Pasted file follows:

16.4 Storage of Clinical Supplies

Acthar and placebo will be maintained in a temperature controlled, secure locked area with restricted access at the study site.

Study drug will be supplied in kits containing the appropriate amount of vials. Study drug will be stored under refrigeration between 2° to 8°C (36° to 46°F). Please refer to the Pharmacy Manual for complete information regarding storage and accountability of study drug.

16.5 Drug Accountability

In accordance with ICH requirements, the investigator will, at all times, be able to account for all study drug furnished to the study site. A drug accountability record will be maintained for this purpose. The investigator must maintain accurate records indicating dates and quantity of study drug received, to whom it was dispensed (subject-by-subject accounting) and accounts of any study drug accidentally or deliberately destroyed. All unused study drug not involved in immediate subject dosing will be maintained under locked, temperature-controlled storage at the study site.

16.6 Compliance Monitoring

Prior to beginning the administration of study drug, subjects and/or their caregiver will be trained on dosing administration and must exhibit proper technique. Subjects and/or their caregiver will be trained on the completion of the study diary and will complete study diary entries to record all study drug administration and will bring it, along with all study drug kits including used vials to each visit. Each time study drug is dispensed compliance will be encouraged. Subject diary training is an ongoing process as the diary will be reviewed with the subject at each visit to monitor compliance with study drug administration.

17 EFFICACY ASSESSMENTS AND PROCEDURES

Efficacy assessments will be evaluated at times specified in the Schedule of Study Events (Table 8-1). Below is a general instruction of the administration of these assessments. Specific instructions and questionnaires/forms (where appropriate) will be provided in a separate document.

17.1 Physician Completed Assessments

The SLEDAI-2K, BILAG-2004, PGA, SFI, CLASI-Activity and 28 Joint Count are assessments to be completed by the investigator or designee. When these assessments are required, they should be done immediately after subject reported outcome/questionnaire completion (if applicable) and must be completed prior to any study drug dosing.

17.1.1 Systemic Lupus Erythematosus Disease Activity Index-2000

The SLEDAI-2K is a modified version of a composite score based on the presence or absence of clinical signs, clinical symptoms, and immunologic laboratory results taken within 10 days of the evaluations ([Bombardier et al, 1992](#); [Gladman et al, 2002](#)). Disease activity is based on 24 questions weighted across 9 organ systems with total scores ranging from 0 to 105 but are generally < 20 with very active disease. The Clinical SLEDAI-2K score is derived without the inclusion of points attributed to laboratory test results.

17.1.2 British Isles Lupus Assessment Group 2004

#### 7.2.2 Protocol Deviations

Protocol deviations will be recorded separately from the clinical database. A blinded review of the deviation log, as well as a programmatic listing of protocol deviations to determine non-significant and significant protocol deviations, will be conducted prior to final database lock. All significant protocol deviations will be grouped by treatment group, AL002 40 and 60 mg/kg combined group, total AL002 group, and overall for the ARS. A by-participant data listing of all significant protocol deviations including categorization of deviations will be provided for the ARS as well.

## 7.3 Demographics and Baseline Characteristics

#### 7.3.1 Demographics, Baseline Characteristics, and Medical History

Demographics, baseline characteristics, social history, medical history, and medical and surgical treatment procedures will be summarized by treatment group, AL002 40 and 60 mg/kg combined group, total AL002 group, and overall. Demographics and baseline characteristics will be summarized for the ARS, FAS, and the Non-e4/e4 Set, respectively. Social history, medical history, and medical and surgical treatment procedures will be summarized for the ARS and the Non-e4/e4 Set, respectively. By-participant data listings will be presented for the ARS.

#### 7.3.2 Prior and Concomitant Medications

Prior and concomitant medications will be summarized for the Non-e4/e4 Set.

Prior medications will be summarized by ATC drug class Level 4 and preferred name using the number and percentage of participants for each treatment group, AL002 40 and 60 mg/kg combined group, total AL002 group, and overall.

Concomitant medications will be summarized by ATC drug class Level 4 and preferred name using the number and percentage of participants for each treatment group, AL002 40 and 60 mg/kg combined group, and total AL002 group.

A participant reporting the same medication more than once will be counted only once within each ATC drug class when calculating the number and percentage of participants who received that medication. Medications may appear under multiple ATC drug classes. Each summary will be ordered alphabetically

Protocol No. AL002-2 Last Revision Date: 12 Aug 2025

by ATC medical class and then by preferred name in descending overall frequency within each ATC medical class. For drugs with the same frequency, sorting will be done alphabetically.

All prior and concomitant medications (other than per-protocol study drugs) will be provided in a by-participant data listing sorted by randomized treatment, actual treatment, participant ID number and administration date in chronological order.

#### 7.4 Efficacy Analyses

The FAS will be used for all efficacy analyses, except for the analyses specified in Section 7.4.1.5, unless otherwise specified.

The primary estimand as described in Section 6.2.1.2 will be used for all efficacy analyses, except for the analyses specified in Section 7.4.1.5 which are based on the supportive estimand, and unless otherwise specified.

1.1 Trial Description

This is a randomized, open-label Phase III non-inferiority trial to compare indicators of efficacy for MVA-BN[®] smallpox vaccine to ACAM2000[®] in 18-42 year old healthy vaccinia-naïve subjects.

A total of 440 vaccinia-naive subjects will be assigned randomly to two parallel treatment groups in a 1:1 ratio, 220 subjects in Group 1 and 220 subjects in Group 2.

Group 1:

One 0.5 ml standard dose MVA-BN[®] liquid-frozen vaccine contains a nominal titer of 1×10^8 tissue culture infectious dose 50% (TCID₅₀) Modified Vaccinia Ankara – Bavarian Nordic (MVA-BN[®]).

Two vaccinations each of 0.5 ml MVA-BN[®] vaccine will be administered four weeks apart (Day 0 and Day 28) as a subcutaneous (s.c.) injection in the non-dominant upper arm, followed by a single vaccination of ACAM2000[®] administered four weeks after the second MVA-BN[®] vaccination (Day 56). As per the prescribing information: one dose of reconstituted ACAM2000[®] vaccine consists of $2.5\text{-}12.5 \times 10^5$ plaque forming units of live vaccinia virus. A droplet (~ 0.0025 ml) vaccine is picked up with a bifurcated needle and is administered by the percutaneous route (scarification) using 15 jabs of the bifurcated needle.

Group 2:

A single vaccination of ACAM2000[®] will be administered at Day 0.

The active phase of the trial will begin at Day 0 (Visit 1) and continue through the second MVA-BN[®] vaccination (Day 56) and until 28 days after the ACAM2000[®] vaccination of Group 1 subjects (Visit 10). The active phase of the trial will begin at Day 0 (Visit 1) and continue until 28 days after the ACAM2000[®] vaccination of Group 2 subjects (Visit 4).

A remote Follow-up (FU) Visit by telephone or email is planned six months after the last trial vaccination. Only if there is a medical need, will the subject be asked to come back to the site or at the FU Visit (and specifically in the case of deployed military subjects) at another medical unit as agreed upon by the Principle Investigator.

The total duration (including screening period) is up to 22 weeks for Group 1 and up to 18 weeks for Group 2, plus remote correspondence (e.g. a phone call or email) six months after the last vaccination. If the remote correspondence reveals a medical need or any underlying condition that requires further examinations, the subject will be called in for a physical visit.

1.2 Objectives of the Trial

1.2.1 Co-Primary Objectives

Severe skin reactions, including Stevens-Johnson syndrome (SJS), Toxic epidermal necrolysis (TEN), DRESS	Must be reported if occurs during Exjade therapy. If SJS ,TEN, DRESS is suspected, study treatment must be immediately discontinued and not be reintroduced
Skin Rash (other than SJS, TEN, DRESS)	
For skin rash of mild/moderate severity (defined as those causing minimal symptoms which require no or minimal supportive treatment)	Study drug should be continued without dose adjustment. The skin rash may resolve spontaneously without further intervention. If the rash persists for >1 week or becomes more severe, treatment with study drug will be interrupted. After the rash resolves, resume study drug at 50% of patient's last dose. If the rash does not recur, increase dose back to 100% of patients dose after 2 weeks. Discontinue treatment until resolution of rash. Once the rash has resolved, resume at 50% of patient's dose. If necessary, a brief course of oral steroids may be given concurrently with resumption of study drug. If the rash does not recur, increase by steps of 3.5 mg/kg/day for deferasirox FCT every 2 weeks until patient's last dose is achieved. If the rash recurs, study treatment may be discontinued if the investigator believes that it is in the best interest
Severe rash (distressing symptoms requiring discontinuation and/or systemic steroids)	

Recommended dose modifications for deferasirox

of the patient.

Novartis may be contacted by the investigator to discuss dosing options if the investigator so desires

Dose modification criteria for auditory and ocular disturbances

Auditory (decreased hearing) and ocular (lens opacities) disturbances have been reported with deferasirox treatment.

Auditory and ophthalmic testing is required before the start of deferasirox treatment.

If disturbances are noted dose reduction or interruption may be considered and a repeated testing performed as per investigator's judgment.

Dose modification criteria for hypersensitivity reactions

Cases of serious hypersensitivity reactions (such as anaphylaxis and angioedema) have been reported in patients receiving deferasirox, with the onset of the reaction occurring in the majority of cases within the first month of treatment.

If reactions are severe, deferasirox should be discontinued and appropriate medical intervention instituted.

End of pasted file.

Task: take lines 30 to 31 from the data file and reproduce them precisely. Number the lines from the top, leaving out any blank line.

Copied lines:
The primary estimand as described in Section 6.2.1.2 will be used for all efficacy analyses, except for the analyses specified in Section 7.4.1.5 which are based on the supportive estimand, and unless otherwise specified.

1.1 Trial Description